Geller reached the later stages of the World Championship several times. He was a Candidate at Zurich 1953 and Amsterdam 1956. Geller's best result was in the 1962 cycle, as he finished second to Bobby Fischer at the Stockholm Interzonal. Then in the Candidates', he ended up one-half point short of playing for the title by scoring 17/27 at Curaçao, tying for second place with Keres. That tournament was won by Tigran Petrosian, who went on to defeat Botvinnik for the title the next year. Geller lost a playoff match to Keres at Moscow 1962 by 4½-3½, but was able to enter the 1965 Candidates' matches as a substitute when Botvinnik (defeated World Champion) declined to take part. He defeated Smyslov by 5½-2½ at Moscow in the first round, but lost to Spassky by 5½-2½ at Riga in the semifinals. In a 1966 Copenhagen playoff match against Bent Larsen, the two players split eight games with two wins each, and Larsen won the first tiebreak game to secure Candidates' exemption in case of a withdrawal by a qualified player in the next cycle. (Eventually, this turned out not to matter, since none withdrew.) In the 1968 cycle, Geller again lost to Spassky, at Sukhumi by 5½-2½, in a Candidates' first-round match. He returned to the interzonal stage in 1970 at Palma de Mallorca, and qualified as a Candidate again, losing his first match to Korchnoi at Moscow by 5½-2½. In 1973, he tied with Lajos Portisch and Lev Polugaevsky for second place at the Petropolis Interzonal, but lost out in the three-way playoff match tournament at Portorož, with two qualifying spots at stake, so did not advance.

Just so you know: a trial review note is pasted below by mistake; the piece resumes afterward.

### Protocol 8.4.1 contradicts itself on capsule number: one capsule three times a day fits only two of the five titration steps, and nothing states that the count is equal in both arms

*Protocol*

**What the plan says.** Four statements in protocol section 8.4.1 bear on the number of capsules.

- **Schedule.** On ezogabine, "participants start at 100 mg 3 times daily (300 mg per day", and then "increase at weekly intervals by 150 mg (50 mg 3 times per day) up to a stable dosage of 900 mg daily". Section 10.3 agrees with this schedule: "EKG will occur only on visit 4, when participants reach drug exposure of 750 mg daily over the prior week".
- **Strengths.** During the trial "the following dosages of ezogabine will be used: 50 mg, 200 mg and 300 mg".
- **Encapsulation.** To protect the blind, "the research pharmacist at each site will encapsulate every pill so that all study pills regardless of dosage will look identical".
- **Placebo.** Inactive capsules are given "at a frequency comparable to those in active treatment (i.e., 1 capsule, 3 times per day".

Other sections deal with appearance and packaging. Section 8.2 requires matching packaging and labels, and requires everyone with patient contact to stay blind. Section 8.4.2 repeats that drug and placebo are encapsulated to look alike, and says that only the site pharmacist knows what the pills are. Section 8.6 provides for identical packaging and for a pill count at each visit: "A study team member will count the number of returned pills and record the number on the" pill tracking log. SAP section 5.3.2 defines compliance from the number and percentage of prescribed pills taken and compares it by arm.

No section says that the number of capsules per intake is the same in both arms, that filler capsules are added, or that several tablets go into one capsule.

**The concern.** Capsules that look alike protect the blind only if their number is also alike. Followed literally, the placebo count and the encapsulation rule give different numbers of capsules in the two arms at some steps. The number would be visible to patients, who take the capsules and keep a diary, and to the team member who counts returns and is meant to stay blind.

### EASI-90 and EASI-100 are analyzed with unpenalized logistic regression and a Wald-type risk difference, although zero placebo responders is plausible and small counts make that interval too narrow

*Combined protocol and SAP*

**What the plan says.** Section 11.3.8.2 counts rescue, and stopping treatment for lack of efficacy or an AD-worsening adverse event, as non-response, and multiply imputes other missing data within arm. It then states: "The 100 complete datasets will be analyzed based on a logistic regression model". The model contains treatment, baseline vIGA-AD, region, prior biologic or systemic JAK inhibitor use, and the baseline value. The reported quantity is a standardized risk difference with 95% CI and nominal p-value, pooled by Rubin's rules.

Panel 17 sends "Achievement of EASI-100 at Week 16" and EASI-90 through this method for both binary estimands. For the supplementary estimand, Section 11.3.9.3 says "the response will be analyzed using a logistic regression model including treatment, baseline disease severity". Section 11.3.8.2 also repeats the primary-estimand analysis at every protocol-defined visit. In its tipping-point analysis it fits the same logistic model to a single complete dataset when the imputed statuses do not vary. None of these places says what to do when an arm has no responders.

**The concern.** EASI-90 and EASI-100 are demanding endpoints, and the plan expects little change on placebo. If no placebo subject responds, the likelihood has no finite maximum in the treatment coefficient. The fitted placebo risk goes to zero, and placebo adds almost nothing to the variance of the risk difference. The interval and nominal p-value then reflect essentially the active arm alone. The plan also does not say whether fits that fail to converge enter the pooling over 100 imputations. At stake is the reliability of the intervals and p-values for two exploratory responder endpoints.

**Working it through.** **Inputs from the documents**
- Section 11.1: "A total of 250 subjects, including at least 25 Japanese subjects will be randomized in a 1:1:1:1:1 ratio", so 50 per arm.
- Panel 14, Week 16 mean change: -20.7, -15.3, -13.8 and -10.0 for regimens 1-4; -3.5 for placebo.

Geller represented the USSR seven times in Chess Olympiads, over a 28-year span from 1952 to 1980, and contributed well each time to the team gold medal victories. He won three gold medals and three silver medals on his board. His overall score in Olympiad play is: (+46 =23 −7), for 75.7 per cent. Best individual results in men's Olympiads
Geller was also selected on six occasions for the USSR team to the European Team Championships. His team won gold each time, and he won four gold medals on his board. According to olimpbase.org, his overall score in Euroteams events is: (+17 =19 −1), for 71.6 per cent.
According to Jeff Sonas' Chessmetrics rating system, Geller was ranked No. 3 in the world from 1962-63, and was in the world's top ten for much of the 1950s and 1960s, and broke back into the top ten in 1973, 1975-7 and 1979-80. Geller also had an overall plus score against world champions, .
Note: only official tournament and match games are counted here.
Geller is best remembered today for the tactical ability and original attacking style which characterised the earlier part of his career. In later years he became a more rounded player. He was noted as an openings expert, and was one of the pioneers in developing the King's Indian Defence to prominence, along with fellow Ukrainians Isaac Boleslavsky and David Bronstein. Geller also greatly advanced the knowledge in several variations of the Sicilian Defence, such as the quiet line with 6.Be2 against the Najdorf Variation 1.e4 c5 2.Nf3 d6 3.d4 cxd4 4.Nxd4 Nf6 5.Nc3 a6, which he used to defeat Bobby Fischer. He introduced the sharp Geller Gambit (1.d4 d5 2.c4 c6 3.Nf3 Nf6 4.Nc3 dxc4 5.e4) against the Slav Defence. He acted as second (assistant) to World Champion Boris Spassky in the World Championship match of 1972 against Bobby Fischer, and later seconded World Champion Anatoly Karpov, as well as his lifelong close friend Tigran Petrosian. His books included an autobiography, translated by Bernard Cafferty as Grandmaster Geller at the Chessboard (1969). This was later updated and reissued in 1983 under the title The Application of Chess Theory, and contains 100 well-annotated games. Former champion Botvinnik stated that, in his opinion, Geller was the best player in the world in the late 1960s. Geller seemed to be stronger in tournament play than in matches.